Africa viewpoint: Nigeria's birthday bash

A parade in 2000 for Nigeria's independence

In our series of viewpoints from African journalists, Sola Odunfa considers how Nigeria should mark its middle age.

Market women in Lagos selling snails Market women are unlikely to get a seat at the independence banquet

The dominant sound from Abuja in the past few days is that of iron-heeled shoes of military officers knocking hard on the parade ground concrete of Eagle Square at rehearsals for what has been described as the biggest national celebration since Nigeria attained independence 50 years ago.

Come Friday 1 October there will be an explosion of drums and brass instruments and colours in a parade scheduled to be mounted by the armed services and the police for inspection by President Goodluck Jonathan wearing the ceremonial uniform of commander-in-chief of the armed forces for the first time in the open.

I think I will chuckle when I see the pictures on television - I mean pictures of our own Goodluck standing in attention in the stiff outfit of commander-in-chief and wearing the rank of field marshal or its equivalent.

I will wonder if he could not perform that ceremonial duty in a democracy without the imposed robes. Perhaps he will…

The parade will be the high point of the celebration of Nigeria's 50 years of nationhood. I assume there will be a supporting cast of young people from the National Youth Service Corps, Nigerian Red Cross and school children to provide comic relief.

Plastic smiles

After the parade the "VIPs" will come together in the evening at a befitting state banquet to dine and wine luxuriantly on behalf of the masses of Nigerians.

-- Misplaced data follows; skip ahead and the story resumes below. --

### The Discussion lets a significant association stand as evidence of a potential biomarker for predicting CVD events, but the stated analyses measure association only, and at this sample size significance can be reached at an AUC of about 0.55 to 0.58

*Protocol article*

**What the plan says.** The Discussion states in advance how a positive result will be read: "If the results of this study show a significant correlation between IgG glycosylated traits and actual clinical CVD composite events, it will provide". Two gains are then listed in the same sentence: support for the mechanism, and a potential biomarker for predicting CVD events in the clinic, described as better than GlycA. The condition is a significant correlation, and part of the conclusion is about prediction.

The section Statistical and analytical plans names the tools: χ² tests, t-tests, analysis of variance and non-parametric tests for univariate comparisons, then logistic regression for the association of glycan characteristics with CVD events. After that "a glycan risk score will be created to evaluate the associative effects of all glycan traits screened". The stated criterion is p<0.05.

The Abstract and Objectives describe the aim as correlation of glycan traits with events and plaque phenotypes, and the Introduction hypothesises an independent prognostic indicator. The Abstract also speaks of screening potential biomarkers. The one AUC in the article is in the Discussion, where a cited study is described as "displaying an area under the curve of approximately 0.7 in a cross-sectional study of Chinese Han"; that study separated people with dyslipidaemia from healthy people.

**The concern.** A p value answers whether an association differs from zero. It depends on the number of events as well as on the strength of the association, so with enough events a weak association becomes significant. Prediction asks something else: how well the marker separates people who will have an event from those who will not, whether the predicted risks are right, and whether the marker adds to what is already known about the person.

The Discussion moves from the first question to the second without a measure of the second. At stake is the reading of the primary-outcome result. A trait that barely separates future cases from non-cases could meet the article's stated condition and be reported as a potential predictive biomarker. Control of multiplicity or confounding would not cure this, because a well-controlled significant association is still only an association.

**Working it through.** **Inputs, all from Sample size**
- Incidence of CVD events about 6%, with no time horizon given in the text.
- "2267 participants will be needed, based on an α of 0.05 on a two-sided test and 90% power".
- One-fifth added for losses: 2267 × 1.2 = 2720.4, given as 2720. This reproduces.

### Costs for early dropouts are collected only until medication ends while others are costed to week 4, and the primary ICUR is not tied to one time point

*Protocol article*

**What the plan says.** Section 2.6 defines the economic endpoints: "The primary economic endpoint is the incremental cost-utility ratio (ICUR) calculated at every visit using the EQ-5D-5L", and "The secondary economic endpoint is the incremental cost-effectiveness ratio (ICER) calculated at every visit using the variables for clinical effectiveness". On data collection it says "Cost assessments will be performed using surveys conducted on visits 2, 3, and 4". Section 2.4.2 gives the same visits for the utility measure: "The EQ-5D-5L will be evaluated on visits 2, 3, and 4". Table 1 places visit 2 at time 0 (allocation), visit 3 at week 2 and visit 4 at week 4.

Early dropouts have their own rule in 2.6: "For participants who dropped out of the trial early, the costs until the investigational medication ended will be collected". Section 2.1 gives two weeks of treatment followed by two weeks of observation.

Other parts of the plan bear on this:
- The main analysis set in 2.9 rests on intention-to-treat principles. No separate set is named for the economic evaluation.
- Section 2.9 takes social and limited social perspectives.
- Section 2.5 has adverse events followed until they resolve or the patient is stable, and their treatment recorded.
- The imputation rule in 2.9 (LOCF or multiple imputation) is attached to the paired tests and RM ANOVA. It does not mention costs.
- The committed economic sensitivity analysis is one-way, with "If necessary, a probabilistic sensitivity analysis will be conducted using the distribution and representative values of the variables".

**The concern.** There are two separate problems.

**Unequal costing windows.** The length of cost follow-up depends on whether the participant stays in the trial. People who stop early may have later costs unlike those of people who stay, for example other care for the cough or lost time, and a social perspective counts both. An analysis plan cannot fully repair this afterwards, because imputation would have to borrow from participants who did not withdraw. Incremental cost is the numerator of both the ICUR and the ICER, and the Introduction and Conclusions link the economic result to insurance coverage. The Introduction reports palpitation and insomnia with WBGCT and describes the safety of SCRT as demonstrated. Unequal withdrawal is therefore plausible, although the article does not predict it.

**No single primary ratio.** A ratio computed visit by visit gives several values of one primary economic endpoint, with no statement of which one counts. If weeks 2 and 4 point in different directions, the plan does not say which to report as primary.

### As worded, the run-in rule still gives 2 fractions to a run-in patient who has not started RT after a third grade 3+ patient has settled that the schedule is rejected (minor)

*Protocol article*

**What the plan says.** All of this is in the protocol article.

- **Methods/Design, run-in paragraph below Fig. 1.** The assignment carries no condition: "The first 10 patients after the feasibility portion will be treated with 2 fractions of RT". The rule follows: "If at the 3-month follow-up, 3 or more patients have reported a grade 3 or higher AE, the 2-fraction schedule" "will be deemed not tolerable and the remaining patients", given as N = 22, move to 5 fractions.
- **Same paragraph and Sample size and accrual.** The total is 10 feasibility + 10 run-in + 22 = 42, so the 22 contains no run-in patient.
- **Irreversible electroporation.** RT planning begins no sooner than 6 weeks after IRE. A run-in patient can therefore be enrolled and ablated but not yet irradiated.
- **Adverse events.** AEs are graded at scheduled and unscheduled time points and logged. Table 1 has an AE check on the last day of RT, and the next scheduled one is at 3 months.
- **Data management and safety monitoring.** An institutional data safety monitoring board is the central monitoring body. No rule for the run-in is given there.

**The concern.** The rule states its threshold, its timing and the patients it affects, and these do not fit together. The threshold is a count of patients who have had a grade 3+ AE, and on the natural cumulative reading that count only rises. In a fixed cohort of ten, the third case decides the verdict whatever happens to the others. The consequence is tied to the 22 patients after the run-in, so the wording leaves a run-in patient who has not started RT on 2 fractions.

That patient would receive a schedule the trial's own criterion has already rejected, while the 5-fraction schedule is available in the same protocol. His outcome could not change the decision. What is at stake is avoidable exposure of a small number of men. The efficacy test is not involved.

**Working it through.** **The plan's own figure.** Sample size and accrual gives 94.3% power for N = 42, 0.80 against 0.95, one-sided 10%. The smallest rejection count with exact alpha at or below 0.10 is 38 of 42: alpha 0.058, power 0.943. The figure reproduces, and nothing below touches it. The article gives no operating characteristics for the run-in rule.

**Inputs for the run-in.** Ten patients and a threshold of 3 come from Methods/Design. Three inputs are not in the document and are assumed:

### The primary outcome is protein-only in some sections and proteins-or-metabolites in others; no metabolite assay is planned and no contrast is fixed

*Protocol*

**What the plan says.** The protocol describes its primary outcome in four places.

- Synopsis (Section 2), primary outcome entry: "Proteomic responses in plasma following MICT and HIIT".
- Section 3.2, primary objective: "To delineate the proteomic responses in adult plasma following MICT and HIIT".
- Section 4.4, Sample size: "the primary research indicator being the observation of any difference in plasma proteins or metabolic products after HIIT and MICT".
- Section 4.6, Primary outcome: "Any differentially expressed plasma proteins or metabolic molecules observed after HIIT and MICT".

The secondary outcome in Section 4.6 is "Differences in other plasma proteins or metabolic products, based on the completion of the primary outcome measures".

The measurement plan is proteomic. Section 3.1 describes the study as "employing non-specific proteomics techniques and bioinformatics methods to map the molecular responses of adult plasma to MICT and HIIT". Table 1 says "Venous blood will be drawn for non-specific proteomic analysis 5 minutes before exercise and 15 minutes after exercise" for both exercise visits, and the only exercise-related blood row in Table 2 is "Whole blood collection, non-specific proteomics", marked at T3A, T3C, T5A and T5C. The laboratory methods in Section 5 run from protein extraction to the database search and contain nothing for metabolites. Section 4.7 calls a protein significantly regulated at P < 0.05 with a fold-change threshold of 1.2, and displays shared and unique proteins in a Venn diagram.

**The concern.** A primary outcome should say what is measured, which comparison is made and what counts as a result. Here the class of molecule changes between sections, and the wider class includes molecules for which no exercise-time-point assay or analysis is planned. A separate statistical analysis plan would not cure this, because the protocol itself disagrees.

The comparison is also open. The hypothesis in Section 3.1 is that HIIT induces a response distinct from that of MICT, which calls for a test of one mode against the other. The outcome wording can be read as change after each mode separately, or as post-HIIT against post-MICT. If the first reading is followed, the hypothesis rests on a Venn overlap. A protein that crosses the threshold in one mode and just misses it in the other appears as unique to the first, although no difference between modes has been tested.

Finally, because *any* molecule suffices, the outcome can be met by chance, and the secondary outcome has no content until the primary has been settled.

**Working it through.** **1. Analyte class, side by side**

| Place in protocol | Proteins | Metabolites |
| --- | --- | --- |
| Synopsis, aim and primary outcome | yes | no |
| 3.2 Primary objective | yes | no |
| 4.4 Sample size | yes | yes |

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Nigerians should be happy and proud that they are still bound in nationhood”

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If history is any guide, you will not find in that very exclusive group teachers, farmers, market women, transport workers, students and representatives of other social or economic groups one would truly call "we Nigerians".

Let's face it though, they are too hungry to be invited to table.

The first lady will not be left out. I can see her in resplendent attire, visiting hospitals, children's homes and hosting children to a party on the manicured lawns of State House.

She will be accompanied by some little "first ladies" or ministers' wives who will be busy fawning on her and posing for news media cameramen. Plastic smiles all around.

And that's it: The 50th anniversary celebrations will be over.

Looks more like "their" celebration.

They decided what to lay on according to their taste, they voted money for it in billions of naira (1bn naira =$6.5m; £4m), they appropriated it and they were the guests.

There is no point arguing whether the event is worth celebrating.